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High-dimensional detection of imaging response to treatment in multiple sclerosis

Kanber, B; Nachev, P; Barkhof, F; Calvi, A; Cardoso, M; Cortese, R; Prados Carrasco, F; ... Ciccarelli, O; + view all (2019) High-dimensional detection of imaging response to treatment in multiple sclerosis. npj Digital Medicine , 2 , Article 49. 10.1038/s41746-019-0127-8. Green open access

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Abstract

Changes on brain imaging may precede clinical manifestations or disclose disease progression opaque to conventional clinical measures. Where, as in multiple sclerosis, the pathological process has a complex anatomical distribution, such changes are not easily detected by low-dimensional models in common use. This hinders our ability to detect treatment effects, both in the management of individual patients and in interventional trials. Here we compared the ability of conventional models to detect an imaging response to treatment against high-dimensional models incorporating a wide multiplicity of imaging factors. We used fully-automated image analysis to extract 144 regional, longitudinal trajectories of pre- and post- treatment changes in brain volume and disconnection in a cohort of 124 natalizumab-treated patients. Low- and high-dimensional models of the relationship between treatment and the trajectories of change were built and evaluated with machine learning, quantifying performance with receiver operating characteristic curves. Simulations of randomised controlled trials enrolling varying numbers of patients were used to quantify the impact of dimensionality on statistical efficiency. Compared to existing methods, high-dimensional models were superior in treatment response detection (area under the receiver operating characteristic curve = 0.890 [95% CI = 0.885–0.895] vs. 0.686 [95% CI = 0.679–0.693], P < 0.01]) and in statistical efficiency (achieved statistical power = 0.806 [95% CI = 0.698–0.872] vs. 0.508 [95% CI = 0.403–0.593] with number of patients enrolled = 50, at α = 0.01). High-dimensional models based on routine, clinical imaging can substantially enhance the detection of the imaging response to treatment in multiple sclerosis, potentially enabling more accurate individual prediction and greater statistical efficiency of randomised controlled trials.

Type: Article
Title: High-dimensional detection of imaging response to treatment in multiple sclerosis
Open access status: An open access version is available from UCL Discovery
DOI: 10.1038/s41746-019-0127-8
Publisher version: https://doi.org/10.1038/s41746-019-0127-8
Language: English
Additional information: This article is licensed under a Creative Commons Attribution 4.0 International License, which permits use, sharing, adaptation, distribution and reproduction in any medium or format, as long as you give appropriate credit to the original author(s) and the source, provide a link to the Creative Commons license, and indicate if changes were made. The images or other third party material in this article are included in the article’s Creative Commons license, unless indicated otherwise in a credit line to the material. If material is not included in the article’s Creative Commons license and your intended use is not permitted by statutory regulation or exceeds the permitted use, you will need to obtain permission directly from the copyright holder. To view a copy of this license, visit http://creativecommons.org/licenses/by/4.0/.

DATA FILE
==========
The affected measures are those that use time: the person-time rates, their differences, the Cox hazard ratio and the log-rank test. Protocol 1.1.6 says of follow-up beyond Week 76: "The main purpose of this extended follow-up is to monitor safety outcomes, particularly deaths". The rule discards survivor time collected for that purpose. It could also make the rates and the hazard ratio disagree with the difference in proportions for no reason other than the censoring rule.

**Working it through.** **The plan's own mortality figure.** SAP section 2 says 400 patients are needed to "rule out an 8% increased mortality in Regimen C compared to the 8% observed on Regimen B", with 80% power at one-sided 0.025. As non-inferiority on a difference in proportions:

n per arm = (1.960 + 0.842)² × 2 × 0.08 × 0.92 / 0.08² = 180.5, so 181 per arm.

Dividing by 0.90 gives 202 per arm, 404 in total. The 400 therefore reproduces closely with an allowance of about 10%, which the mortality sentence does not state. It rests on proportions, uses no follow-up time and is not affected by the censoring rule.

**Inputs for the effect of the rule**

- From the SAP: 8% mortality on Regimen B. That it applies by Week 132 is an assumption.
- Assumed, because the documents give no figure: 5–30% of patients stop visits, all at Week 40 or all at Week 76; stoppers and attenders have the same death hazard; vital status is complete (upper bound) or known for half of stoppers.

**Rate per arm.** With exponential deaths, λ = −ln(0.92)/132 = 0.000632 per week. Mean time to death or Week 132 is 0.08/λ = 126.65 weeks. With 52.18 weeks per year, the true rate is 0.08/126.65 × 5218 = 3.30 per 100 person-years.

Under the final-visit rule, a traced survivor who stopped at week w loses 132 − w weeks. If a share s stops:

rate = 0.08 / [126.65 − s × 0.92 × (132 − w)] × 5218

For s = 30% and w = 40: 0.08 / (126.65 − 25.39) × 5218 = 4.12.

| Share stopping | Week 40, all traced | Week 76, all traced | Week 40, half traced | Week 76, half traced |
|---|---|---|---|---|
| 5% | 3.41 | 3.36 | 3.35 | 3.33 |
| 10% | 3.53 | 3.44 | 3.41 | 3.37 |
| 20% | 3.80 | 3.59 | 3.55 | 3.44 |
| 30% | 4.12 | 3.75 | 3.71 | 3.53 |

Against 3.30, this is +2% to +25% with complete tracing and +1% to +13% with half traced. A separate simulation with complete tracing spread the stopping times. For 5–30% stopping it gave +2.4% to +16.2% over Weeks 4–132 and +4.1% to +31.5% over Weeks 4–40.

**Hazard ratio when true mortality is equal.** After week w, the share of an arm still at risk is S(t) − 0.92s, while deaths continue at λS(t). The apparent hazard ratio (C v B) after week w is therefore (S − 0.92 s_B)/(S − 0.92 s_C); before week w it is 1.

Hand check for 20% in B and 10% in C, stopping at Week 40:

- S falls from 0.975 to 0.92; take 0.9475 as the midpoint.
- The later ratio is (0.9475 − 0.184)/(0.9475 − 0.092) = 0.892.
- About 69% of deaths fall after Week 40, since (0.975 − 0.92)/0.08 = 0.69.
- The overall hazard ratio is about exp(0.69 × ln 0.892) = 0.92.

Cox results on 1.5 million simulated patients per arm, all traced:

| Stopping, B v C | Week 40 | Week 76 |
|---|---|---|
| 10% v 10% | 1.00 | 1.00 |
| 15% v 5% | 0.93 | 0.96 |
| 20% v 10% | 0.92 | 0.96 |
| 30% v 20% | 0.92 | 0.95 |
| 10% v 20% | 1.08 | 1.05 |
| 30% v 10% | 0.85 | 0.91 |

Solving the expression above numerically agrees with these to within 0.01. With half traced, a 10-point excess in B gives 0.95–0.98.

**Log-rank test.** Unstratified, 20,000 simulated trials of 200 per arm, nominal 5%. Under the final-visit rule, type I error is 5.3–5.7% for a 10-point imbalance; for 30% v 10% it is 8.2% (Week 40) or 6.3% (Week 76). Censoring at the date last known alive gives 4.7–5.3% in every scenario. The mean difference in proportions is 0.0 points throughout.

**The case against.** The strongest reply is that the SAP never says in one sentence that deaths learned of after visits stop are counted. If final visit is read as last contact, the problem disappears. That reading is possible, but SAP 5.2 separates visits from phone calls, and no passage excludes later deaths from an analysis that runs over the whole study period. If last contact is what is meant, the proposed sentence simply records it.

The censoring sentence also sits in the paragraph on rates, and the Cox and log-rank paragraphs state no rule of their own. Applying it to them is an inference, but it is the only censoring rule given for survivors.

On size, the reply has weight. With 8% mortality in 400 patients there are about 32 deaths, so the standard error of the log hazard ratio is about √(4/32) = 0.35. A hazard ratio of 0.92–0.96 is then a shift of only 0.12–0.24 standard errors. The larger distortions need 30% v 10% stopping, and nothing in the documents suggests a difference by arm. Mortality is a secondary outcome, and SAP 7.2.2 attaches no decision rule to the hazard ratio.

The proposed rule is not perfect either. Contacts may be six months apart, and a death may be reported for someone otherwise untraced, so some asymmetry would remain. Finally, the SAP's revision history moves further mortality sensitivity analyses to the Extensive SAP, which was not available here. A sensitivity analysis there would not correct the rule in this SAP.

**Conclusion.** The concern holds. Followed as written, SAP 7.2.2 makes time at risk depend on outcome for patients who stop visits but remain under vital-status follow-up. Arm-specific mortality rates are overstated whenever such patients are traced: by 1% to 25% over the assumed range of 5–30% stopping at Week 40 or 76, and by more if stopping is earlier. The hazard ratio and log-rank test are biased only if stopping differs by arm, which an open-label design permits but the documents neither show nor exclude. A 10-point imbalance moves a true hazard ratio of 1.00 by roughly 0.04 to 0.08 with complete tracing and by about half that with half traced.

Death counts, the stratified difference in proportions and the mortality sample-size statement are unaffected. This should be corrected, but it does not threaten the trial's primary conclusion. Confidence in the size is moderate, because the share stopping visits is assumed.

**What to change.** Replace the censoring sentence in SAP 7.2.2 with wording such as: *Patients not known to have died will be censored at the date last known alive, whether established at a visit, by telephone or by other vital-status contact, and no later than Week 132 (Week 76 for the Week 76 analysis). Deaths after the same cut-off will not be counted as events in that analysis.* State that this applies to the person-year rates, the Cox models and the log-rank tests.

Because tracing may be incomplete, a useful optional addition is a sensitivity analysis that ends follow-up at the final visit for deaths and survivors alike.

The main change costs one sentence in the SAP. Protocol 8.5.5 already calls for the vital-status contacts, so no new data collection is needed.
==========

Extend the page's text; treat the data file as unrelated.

Keywords: Multiple sclerosis, Translational research
UCL classification: UCL
UCL > Provost and Vice Provost Offices > School of Life and Medical Sciences
UCL > Provost and Vice Provost Offices > School of Life and Medical Sciences > Faculty of Brain Sciences
UCL > Provost and Vice Provost Offices > School of Life and Medical Sciences > Faculty of Brain Sciences > UCL Queen Square Institute of Neurology
UCL > Provost and Vice Provost Offices > School of Life and Medical Sciences > Faculty of Brain Sciences > UCL Queen Square Institute of Neurology > Brain Repair and Rehabilitation
UCL > Provost and Vice Provost Offices > School of Life and Medical Sciences > Faculty of Brain Sciences > UCL Queen Square Institute of Neurology > Neuroinflammation
UCL > Provost and Vice Provost Offices > School of Life and Medical Sciences > Faculty of Population Health Sciences > Institute of Cardiovascular Science
UCL > Provost and Vice Provost Offices > School of Life and Medical Sciences > Faculty of Population Health Sciences > Institute of Cardiovascular Science > Population Science and Experimental Medicine
UCL > Provost and Vice Provost Offices > School of Life and Medical Sciences > Faculty of Population Health Sciences > Institute of Cardiovascular Science > Population Science and Experimental Medicine > MRC Unit for Lifelong Hlth and Ageing
UCL > Provost and Vice Provost Offices > UCL BEAMS
UCL > Provost and Vice Provost Offices > UCL BEAMS > Faculty of Engineering Science
UCL > Provost and Vice Provost Offices > UCL BEAMS > Faculty of Engineering Science > Dept of Med Phys and Biomedical Eng
URI: https://discovery.ucl.ac.uk/id/eprint/10074535
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